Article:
The pulmonic cusps are similar in appearance, with three radial, almost symmetric commissural lines of apposition (the linea alba (arrowheads) is a C-shaped thickening of the leaflet near the line of closure of the cusp. The cusps are more or less equal in size and are thinner than the leaflets in the aortic valve.
The collagen bundles that make up the valve leaflet are organized with angular orientation with respect to each other resembling a basket weave. This is very clearly illustrated in the image on the left
B. Transillumination of a dissected cusp from a young adult. One half of the linea alba of this leaflet is marked by the arrowheads. Fenestrations are commonly seen in the lunulas, but are not hemodynamically significant because the lunulae of adjacent cusps become apposed during valvular closure. The image on the right was photographed while examined using polarized light. The leaflet shows the birefringent nature of the collagen network of the leaflet. This collagen network forms a “basket weave”, with most bundles running parallel to the free edge of the valve.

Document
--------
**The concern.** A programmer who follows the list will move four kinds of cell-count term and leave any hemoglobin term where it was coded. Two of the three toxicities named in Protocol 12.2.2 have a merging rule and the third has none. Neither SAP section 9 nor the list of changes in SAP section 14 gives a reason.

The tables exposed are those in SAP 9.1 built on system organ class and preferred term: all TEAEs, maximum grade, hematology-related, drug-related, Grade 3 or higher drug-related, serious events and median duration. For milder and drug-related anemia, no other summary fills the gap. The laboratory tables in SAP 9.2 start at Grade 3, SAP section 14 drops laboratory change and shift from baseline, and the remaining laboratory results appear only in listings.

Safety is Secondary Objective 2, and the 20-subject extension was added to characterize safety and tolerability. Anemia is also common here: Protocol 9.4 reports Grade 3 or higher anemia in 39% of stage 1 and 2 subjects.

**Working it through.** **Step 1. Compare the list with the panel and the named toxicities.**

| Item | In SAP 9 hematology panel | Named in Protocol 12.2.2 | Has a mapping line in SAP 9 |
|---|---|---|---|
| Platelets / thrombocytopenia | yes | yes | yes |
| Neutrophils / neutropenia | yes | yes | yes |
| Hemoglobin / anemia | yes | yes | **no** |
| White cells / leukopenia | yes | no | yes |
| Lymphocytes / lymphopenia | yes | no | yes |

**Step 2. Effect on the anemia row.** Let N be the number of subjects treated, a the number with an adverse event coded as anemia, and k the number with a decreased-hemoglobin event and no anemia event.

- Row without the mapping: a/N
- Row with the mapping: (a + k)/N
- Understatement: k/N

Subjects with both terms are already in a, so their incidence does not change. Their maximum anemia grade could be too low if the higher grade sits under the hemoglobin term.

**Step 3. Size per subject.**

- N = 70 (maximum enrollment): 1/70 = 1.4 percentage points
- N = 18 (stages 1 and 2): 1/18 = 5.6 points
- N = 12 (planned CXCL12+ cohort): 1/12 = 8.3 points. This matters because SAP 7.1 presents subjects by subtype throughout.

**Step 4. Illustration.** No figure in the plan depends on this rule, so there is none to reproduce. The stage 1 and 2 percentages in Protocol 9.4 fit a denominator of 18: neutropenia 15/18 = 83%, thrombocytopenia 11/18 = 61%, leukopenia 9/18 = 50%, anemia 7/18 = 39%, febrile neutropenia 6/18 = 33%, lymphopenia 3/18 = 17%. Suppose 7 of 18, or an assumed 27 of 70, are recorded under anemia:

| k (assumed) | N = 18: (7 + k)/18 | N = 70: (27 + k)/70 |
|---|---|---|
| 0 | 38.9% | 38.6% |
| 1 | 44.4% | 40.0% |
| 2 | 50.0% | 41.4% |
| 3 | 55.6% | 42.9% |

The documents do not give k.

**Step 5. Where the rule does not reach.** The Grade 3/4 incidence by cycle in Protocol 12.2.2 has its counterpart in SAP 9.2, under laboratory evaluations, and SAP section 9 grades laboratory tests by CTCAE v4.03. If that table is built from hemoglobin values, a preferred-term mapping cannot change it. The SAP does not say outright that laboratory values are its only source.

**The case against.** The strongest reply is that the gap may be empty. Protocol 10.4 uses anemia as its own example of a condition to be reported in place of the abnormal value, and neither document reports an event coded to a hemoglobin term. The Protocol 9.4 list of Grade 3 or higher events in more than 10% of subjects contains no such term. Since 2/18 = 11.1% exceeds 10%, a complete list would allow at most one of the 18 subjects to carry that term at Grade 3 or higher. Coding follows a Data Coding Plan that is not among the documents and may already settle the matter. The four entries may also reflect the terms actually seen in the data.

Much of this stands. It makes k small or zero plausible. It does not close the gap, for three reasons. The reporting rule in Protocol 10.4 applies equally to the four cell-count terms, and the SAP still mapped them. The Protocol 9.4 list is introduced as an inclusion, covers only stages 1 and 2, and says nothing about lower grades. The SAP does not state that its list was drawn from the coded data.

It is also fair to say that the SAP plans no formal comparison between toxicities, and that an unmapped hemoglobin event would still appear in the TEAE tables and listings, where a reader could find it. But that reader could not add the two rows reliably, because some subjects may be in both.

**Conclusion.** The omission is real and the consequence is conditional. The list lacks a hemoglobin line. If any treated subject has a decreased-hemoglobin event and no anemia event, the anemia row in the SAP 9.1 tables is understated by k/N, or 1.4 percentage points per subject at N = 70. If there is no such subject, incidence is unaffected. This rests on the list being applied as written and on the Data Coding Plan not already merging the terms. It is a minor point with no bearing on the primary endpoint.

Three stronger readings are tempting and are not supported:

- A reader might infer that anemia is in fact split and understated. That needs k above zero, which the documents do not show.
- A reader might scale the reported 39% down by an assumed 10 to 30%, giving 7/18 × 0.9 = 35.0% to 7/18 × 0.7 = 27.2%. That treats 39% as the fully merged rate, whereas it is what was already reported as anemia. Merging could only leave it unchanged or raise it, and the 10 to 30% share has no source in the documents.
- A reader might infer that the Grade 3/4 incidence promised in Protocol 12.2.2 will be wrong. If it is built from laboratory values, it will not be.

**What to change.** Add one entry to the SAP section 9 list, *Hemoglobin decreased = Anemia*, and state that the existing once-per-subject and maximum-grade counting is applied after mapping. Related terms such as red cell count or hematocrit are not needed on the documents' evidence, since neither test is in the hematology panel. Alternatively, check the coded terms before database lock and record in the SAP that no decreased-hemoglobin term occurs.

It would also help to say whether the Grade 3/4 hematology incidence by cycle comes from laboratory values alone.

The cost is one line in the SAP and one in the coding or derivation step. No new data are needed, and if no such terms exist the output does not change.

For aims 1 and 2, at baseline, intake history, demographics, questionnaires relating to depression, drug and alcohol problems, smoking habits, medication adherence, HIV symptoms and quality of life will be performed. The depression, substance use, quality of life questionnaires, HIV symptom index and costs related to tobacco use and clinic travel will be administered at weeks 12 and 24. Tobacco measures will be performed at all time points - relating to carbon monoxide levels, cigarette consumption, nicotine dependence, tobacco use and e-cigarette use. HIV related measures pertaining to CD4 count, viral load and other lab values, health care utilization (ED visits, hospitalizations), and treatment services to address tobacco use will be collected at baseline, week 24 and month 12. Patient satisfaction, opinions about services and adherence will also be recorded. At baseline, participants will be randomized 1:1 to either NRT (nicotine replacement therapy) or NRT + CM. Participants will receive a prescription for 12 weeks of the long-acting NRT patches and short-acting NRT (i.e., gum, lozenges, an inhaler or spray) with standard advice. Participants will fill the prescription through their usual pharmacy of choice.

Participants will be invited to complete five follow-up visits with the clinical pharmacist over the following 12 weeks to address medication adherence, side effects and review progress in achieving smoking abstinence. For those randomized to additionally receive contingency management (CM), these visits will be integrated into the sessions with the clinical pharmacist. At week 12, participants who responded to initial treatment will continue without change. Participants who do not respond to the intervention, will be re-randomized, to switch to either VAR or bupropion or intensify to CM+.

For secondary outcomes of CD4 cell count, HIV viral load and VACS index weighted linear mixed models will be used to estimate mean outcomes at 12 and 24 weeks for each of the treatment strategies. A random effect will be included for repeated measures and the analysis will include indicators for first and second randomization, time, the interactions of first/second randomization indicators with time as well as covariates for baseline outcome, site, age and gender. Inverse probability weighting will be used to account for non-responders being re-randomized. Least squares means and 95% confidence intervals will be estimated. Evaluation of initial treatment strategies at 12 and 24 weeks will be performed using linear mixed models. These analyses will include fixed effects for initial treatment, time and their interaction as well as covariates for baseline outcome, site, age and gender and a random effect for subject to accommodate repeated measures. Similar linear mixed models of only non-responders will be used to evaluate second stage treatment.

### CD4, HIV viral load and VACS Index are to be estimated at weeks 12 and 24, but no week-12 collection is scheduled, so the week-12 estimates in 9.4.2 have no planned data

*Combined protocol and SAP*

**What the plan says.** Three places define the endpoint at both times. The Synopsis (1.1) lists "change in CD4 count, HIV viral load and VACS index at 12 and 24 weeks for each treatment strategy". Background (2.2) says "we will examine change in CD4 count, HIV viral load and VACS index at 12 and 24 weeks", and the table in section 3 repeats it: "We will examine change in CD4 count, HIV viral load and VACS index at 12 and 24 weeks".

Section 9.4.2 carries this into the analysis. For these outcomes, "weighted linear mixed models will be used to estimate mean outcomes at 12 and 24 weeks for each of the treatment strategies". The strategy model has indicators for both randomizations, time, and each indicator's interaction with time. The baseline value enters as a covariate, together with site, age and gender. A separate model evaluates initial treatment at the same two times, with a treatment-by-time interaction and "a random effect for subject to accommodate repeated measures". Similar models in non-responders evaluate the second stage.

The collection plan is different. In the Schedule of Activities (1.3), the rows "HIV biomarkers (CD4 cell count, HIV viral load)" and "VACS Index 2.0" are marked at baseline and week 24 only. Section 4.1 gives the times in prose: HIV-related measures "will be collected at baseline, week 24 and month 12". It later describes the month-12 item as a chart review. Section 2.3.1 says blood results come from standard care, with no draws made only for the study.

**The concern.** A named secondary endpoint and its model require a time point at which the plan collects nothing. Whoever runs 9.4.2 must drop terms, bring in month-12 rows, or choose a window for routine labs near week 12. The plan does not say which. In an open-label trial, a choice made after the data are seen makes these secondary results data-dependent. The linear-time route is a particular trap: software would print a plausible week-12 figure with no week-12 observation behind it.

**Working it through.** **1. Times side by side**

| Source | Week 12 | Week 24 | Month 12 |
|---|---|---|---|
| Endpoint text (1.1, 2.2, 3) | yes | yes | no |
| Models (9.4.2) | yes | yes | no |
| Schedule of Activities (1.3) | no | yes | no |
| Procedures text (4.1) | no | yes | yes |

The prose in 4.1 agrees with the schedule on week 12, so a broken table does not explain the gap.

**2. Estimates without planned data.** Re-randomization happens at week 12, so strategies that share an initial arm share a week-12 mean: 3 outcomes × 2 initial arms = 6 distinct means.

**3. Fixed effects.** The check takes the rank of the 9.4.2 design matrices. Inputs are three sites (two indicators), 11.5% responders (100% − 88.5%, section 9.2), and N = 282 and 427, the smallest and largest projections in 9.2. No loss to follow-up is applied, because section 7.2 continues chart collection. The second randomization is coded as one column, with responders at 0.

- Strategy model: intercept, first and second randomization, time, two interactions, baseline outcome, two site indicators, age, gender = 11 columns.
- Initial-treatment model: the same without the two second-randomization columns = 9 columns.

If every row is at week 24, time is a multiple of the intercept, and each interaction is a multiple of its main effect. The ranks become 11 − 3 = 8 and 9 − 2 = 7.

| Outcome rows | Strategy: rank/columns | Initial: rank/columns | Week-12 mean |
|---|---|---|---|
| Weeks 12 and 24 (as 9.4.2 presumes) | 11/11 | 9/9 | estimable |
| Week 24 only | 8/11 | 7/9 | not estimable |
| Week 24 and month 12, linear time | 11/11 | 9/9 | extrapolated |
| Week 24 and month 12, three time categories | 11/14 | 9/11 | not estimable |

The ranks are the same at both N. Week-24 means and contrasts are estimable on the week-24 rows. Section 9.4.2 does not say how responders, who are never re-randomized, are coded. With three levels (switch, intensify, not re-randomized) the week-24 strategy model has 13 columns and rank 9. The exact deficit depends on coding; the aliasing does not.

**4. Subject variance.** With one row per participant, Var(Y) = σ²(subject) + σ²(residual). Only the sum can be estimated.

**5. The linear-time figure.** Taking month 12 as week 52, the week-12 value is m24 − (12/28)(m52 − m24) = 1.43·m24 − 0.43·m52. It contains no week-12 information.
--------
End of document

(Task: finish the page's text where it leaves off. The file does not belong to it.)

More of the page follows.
E. View of pulmonic leaflet showing its supporting myocardium and the continuity of this leaflet with the pulmonary artery.
F. Histologic section of the specimen shown in E reveals the supporting muscle. The three layers that form the valve are seen. The mostly collagenous fibrosa (yellow) contrasts with the proteoglycan-rich spongiosa (green) and the ventricularis which has an abundant network of elastic lamellae intermingled with collagen (black and yellow). Also note the transition between the valve cusp and the most basal portion of the pulmonary artery, This zone is rich in collagen (yellow) and devoid of elastic lamellae. (Movat pentachrome satain, 4 X).
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